We have just completed our 42nd photographic capture-recapture survey to identify individual giraffes in the Tarangire-Manyara Ecosystem in Tanzania. We began with a pilot study in 2011, and since 2012 have regularly conducted 6 annual surveys of these iconic mega-herbivores to understand where they are doing well, where they are not, and why. Our goal is to identify what is good for giraffes and what harms giraffes, so we can conserve these animals for future generations.
As always, we thank our funders without whom we could not do this important work.
Seeing Spots: New Study Reveals the Giraffe Babies Inherit Spot Patterns from Their Mothers and Certain Spot Traits Improve Newborn Survival
50-year-old Hypothesis Confirmed with Modern Techniques
Giraffe spots are distinctive and beautiful, as shown by the popularity of giraffe patterns in fashion and design. But how giraffe patterns came to be and what purpose they serve in the wild was a mystery until this week. Dr. Derek Lee, associate research professor at Penn State University and principal scientist at the Wild Nature Institute published the results of a study today that revealed wild giraffe spot patterns are heritable, with elements of the pattern passed down from mother to offspring, and certain spot traits improved survival for newborns. Coats with complex patterns are found on many mammal species from anteaters to zebras, and these pelage traits are hypothesized to improve survival and reproduction by affecting predator and parasite evasion, temperature regulation, and social communication. This study was the first to examine complex mammal coat markings as individual traits that might have fitness consequences. Dr. Lee said, “Quantifying heritability and fitness consequences of mammal coat pattern traits will help us understand how and why complex coat patterns evolved in wild animals.”
Dr. Anne Innis Dagg, the first giraffe field researcher in Africa, presented evidence in 1968 that the shape, number, area, and color of spots in giraffe coat patterns may be heritable, but her analysis came from a small zoo population. Forty-nine years later, Lee’s study used a new dataset and modern analysis to confirm Dagg’s hypothesis. The heritability finding was neither surprising nor original, but science advances through replication of studies and the slow accumulation of evidence. The novel aspects of Lee’s study were the use of image analysis software to objectively measure various traits present in giraffe coat patterns, and statistics to quantify the heritability and fitness consequences of the patterns.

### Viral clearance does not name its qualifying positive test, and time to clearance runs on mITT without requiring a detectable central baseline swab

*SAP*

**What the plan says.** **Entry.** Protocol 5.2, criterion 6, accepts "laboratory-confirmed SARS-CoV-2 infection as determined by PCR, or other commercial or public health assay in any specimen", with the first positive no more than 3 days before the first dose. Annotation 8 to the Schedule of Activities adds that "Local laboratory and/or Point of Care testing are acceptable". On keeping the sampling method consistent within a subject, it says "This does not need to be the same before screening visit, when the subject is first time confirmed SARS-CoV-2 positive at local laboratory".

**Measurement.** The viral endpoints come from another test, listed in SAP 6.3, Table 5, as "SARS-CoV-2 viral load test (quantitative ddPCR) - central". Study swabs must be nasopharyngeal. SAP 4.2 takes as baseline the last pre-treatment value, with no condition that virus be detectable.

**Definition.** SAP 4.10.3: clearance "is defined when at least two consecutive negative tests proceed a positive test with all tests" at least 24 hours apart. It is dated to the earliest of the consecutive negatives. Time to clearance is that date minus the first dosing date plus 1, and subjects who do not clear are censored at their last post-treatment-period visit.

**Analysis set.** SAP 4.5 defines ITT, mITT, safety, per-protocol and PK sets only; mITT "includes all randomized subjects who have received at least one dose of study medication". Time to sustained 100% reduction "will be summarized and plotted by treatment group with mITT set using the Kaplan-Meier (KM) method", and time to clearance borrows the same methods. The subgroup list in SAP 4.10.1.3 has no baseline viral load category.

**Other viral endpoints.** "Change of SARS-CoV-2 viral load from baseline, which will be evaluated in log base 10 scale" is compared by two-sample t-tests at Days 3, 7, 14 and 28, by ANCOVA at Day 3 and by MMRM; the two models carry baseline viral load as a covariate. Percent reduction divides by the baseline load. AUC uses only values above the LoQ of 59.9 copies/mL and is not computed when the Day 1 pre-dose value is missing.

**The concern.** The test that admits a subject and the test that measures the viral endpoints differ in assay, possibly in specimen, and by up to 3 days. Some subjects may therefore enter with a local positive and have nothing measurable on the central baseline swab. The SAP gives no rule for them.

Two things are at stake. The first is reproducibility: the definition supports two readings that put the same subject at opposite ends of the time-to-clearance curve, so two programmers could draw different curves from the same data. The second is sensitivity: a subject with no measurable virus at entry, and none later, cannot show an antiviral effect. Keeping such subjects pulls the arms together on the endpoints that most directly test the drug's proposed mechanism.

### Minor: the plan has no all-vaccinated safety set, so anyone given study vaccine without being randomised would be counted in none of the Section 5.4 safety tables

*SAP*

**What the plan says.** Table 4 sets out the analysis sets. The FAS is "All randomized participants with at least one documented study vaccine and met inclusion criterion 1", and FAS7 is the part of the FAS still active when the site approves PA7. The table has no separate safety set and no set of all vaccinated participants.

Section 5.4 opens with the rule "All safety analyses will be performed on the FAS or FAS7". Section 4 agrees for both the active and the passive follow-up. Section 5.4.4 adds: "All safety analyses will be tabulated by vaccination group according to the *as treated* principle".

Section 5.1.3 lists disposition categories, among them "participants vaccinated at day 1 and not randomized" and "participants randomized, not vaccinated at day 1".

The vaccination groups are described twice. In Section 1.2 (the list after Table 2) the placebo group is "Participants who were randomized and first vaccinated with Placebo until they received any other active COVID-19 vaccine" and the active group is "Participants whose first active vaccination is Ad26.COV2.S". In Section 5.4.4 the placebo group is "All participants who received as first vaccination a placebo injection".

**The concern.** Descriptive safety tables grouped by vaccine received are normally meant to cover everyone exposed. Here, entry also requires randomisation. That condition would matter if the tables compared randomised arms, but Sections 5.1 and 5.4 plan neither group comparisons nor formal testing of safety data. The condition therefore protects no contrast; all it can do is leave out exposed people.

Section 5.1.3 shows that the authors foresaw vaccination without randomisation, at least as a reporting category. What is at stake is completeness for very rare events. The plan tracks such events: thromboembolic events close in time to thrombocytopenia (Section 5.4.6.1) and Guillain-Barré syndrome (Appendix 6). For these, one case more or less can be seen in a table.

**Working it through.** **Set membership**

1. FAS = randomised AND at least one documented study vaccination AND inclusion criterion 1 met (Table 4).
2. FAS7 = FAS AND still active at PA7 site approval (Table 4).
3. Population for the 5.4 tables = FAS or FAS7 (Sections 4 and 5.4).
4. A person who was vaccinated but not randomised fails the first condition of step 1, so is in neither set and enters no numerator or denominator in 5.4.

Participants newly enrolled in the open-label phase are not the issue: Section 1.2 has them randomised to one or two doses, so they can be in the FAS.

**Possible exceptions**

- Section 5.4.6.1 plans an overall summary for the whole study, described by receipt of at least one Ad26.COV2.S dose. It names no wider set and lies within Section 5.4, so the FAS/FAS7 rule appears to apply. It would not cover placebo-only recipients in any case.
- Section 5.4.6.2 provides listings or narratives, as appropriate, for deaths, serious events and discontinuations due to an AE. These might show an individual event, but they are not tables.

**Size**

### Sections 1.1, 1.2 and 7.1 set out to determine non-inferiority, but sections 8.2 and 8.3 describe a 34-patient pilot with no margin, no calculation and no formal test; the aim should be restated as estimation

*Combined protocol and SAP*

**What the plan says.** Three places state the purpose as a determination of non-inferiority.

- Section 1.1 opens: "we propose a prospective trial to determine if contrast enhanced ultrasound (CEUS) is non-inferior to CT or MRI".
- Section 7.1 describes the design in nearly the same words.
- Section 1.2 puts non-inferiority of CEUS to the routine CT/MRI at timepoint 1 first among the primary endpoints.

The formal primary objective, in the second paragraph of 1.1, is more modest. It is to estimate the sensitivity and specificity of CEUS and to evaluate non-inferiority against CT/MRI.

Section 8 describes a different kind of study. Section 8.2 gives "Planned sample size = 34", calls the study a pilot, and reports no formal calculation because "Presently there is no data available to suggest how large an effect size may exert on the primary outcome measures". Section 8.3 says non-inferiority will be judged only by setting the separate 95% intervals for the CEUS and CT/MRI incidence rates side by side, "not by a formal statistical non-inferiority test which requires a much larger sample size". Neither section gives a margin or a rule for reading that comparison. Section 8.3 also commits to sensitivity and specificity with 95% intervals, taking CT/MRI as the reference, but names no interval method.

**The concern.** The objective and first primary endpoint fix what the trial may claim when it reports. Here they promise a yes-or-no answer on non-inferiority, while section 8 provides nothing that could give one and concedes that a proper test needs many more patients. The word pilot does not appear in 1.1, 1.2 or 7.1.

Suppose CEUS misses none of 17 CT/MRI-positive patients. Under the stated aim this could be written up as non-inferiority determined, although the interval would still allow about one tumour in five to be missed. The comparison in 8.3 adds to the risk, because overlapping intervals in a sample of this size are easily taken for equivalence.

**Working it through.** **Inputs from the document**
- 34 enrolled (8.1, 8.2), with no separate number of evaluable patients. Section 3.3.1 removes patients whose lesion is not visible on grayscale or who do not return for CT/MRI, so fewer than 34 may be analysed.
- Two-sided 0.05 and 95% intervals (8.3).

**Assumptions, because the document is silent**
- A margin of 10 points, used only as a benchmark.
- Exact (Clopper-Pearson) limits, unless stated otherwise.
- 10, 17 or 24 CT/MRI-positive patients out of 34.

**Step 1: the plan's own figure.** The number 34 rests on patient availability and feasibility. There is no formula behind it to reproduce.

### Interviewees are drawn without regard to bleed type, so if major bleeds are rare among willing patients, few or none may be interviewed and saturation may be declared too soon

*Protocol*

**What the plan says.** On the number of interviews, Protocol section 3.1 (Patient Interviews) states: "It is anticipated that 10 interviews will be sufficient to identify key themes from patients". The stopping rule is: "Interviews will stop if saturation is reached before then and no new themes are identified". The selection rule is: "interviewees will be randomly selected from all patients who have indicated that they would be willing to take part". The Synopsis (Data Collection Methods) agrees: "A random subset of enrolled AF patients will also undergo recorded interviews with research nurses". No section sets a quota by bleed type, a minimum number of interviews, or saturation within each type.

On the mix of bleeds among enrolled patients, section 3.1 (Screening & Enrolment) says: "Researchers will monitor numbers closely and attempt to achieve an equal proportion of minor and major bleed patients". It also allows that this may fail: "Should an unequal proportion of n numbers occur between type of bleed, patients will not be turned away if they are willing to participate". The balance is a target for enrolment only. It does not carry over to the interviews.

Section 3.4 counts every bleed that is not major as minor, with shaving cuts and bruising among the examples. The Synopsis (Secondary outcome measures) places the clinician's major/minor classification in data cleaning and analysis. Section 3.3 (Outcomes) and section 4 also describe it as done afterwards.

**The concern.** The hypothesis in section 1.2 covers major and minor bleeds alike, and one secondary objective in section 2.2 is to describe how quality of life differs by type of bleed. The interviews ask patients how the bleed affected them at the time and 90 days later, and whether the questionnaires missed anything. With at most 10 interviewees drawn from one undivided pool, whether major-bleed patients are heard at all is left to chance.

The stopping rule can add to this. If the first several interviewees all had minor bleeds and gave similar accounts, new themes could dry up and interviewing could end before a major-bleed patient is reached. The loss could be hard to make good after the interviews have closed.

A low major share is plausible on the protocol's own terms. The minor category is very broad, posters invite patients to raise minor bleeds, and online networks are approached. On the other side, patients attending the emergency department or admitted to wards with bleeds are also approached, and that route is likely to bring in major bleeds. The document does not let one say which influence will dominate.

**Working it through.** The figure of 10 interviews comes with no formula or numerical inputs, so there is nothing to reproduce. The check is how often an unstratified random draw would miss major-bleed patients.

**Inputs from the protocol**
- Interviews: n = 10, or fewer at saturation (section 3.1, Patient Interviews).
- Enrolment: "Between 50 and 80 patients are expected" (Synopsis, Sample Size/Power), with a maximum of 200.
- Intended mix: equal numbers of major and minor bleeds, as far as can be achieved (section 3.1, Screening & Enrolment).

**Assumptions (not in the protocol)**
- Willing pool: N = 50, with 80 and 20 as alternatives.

The spot pattern traits of circularity and jaggedness of edge were passed from mother to offspring, and variation in the coat patterns of 258 giraffe calves significantly affected their survival during the first few months of life, suggesting spot traits may be associated with anti-predator camouflage. Coauthor Monica Bond, doctoral candidate in ecology at the University of Zurich and principal scientist at the Wild Nature Institute, noted “Survival in the wild is precarious, and any small advantage such as what these spot traits provided, can mean the difference between an individual’s life and death.”
Spot traits might also serve other adaptive functions such as social communication, kin recognition, or thermoregulation, and might be associated with other fitness aspects like survival or fecundity of older giraffes. Giraffe skin color is grey, but the spots that make up their fur coat markings are highly variable in color and shape. Because each animal’s patterns are unique and do not change with age, natural coat patterns identify individuals, so wildlife conservation researchers like Dr. Lee use the patterns to study animals without the need for dangerous and traumatic captures.
“Now that we know that genetic variation underlies spot pattern variation in giraffes it should be possible with the aid of the giraffe genome sequence to discover the specific genes that determine spot patterns.“ noted Douglas Cavener, Professor of Biology and Verne M. Willaman Dean of the Penn State Eberly College of Science, and coauthor of the paper. Lee said, “My hope is that other scientists will use the same tools to measure the traits of complex mammal coat patterns and this will advance our understanding of what these patterns mean.”
Giraffes are vulnerable to extinction with a 40% decline over the past few decades. The Wild Nature Institute is running the world’s largest giraffe research project in northern Tanzania, and their results are informing species conservation and the field of evolutionary ecology.
Lee DE, Cavener DR, Bond ML. 2018. Seeing spots: Quantifying mother-offspring similarity and assessing fitness consequences of coat pattern traits in a wild population of giraffes (Giraffa camelopardalis). PeerJ. doi: 10.7717/peerj.5690.
Dr. Derek Lee, Monica Bond, and James Madeli with some little fans of Juma the Giraffe, at our office in Mtowambu, Tanzania.